State Attorney General Steve Marshall has filed a lawsuit to prevent the early release of over 400 inmates slated to vacate various Alabama prisons on Tuesday.
Marshall filed the suit against Alabama Bureau of Pardons and Paroles director Cam Ward, and Alabama Department of Corrections (ADOC) commissioner John Hamm.
The suit comes as a result of a 2021 law scheduled to take effect Tuesday.
In 2021, the legislature passed a bill that retroactively applied a 2015 mandatory release law to all inmates before 2015. Based on the length of an inmate’s sentence, the law releases inmates between three and 12 months from the end of their sentence. The retroactive application is scheduled to take effect on Tuesday.
Marshall’s lawsuit claims the ADOC has yet to carry out the notification of victims’ families, as is required by the 2021 law. Marshall is seeking an emergency motion for a temporary restraining order to prevent the release.
According to Ward, who spoke to 1819 News before the lawsuit was announced, the parole board did not advocate for the law, but it is obligated to enforce it. He also noted that the efficiency of ADOC’s notification process had been questioned by many.
“Under the law, it says [victims] had to be notified,” Ward told 1819 News. “Now there is a question in Alabama as to the success rate of the notification system that is currently under ALEA (Alabama Law Enforcement Agency).”
In a statement to 1819 News, Cameron Mixon, Marshall’s spokesman, said Marshall has been a vocal opponent of mandatory release laws throughout his tenure.
“Tomorrow, we will start to see the impact of this new law," Mixon said. “Four hundred offenders will be released early to supervision with an ankle monitor, roughly 60% of whom have committed violent offenses against individuals. Large groups of inmates will continue to be released under this law for the next few months.”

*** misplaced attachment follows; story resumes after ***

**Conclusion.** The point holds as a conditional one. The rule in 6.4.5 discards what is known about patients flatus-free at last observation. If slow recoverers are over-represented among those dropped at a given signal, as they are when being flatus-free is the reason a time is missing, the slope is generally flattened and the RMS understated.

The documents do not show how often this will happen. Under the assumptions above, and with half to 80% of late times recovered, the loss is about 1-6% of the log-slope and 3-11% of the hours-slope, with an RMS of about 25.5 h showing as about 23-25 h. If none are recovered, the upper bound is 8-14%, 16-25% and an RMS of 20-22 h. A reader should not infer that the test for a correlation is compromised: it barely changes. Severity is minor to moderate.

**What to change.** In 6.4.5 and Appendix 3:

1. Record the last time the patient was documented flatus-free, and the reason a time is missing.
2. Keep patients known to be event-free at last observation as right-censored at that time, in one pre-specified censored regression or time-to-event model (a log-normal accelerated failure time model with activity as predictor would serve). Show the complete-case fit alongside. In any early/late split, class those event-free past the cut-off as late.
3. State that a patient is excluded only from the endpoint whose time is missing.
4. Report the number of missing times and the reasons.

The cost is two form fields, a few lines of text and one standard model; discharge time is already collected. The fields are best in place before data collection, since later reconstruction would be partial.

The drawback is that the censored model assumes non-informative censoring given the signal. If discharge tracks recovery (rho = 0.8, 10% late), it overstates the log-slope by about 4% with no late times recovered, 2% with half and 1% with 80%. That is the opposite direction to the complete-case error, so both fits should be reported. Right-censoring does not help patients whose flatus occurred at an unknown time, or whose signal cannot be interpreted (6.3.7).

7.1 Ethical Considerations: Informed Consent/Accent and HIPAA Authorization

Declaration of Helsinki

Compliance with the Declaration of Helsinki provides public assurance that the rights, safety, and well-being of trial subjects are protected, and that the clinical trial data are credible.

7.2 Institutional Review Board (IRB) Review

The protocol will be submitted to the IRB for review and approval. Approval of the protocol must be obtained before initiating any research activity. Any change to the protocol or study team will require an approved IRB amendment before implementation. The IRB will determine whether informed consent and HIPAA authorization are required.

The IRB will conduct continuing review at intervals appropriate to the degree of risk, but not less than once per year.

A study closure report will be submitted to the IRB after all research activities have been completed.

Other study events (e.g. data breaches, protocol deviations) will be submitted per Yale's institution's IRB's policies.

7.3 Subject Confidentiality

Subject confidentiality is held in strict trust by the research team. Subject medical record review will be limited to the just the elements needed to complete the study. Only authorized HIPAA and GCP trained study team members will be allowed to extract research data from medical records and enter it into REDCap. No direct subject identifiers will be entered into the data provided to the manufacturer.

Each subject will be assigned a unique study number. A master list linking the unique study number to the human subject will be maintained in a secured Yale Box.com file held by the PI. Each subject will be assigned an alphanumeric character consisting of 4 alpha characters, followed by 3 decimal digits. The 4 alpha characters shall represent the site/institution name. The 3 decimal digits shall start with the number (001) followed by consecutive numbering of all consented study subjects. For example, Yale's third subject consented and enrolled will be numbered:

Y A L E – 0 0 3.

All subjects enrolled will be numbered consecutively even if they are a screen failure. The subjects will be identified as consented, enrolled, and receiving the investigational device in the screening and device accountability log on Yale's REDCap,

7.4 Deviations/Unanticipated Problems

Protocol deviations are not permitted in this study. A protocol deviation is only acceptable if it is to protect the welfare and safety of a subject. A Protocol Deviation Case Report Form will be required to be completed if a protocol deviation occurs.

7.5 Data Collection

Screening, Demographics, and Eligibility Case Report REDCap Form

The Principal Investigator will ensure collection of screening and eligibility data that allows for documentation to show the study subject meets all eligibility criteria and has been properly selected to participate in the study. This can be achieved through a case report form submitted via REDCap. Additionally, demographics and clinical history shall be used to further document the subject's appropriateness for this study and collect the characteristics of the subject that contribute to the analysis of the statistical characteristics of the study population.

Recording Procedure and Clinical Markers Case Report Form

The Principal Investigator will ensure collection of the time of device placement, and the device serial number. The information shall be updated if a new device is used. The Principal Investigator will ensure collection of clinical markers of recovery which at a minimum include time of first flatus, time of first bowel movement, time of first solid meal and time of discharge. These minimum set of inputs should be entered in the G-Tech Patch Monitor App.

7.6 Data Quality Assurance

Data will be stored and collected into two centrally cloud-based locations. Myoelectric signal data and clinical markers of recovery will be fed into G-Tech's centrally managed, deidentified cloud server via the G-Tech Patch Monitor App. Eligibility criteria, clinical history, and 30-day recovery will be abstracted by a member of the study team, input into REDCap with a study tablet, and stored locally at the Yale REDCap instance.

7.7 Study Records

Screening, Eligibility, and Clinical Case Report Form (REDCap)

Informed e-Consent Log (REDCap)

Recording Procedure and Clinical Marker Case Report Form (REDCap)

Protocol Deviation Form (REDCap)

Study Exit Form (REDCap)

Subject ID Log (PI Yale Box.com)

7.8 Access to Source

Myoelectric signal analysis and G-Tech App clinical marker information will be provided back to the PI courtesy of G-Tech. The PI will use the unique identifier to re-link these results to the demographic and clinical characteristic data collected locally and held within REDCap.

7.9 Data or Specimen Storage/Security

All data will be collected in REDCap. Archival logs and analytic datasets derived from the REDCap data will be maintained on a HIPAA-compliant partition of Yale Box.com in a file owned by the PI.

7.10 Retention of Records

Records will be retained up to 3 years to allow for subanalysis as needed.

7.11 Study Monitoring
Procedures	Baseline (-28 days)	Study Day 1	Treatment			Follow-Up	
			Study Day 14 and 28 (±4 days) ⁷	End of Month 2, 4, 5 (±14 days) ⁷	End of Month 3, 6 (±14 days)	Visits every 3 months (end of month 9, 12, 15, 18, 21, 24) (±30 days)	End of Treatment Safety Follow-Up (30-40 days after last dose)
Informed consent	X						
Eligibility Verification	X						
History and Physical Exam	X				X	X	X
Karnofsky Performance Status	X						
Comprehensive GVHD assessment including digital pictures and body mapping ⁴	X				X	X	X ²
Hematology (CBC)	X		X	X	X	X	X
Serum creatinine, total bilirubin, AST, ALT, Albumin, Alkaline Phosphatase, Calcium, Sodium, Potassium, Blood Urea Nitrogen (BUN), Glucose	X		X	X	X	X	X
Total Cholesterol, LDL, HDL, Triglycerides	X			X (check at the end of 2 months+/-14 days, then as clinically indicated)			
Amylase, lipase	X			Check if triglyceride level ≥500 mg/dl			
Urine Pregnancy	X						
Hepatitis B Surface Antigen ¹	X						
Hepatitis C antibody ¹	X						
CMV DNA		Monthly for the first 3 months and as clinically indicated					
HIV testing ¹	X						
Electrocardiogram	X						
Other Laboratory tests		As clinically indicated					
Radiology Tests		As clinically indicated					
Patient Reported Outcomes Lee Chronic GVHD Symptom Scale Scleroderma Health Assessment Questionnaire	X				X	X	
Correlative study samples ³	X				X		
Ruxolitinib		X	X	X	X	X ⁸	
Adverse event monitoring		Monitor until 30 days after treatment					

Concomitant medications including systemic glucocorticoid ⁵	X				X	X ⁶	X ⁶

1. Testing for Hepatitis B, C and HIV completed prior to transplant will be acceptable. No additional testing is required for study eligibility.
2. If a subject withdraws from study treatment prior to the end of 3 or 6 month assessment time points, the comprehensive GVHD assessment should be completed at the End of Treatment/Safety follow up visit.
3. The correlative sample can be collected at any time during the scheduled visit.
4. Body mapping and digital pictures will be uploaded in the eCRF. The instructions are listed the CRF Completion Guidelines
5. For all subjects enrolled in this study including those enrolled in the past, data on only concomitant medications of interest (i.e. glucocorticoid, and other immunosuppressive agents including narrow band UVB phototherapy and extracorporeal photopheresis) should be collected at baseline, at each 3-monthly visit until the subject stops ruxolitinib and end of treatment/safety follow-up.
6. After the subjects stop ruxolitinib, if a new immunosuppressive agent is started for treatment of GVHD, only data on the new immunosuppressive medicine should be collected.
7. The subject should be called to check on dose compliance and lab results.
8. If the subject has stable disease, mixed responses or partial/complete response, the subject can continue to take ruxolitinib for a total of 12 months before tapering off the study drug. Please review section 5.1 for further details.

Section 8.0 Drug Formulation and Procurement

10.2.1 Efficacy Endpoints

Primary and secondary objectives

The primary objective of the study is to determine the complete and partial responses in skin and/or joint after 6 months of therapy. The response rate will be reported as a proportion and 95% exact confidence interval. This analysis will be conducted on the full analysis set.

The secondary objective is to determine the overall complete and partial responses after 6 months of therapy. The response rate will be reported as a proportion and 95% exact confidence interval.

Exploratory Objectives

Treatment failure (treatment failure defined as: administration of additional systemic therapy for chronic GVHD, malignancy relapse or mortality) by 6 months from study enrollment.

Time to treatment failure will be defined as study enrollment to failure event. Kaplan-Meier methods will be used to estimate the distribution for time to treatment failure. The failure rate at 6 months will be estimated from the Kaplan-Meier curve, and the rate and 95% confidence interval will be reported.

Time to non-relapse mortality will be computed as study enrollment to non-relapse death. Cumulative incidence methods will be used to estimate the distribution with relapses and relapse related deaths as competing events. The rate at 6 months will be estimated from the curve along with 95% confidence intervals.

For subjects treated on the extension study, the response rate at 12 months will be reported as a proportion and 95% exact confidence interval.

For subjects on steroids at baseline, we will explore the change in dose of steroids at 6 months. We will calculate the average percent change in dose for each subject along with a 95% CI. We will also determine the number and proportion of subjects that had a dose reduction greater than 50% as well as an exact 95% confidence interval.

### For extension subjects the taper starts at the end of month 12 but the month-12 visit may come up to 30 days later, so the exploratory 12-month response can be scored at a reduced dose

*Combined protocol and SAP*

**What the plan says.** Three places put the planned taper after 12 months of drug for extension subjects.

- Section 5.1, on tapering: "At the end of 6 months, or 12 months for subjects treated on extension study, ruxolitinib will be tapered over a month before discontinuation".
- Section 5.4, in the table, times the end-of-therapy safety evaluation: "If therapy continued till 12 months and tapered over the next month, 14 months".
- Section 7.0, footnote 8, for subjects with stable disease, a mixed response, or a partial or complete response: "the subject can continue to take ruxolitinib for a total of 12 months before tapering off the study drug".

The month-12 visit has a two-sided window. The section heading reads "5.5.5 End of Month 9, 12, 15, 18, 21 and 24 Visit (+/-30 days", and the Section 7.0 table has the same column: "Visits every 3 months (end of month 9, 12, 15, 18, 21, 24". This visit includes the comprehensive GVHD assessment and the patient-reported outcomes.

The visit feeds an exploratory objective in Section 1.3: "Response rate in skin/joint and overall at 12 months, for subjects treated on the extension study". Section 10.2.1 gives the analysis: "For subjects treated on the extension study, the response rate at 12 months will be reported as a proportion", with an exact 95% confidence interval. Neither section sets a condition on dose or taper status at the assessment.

“After learning late last week that victims had not been properly notified about the early release, as required by Act 2021-549, the Attorney General filed an emergency lawsuit on behalf of crime victims seeking to pause the release until victim notification has occurred. We are awaiting a final order in this matter.”
While not every crime in Alabama has a victim to notify, Marshall’s suit claims ADOC has contact information for fewer than 20 victims.
The law requires the released inmates to be electronically monitored with a device worn on the ankle or wrist. The Board of Pardons and Paroles monitors inmates.
“I just finished meeting with about 85 officers who will be at the individual facilities tomorrow to put on the electronic monitoring device,” Ward continued. “We are going to comply with the law unless we are told otherwise. We didn’t advocate for the law, but we are going to follow the law to the word.”
While 408 monitoring devices may seem like a large number, Ward claims his office can handle nearly nine times that.
Editor's note: This article has been updated to include comments from Marshall's spokesman.
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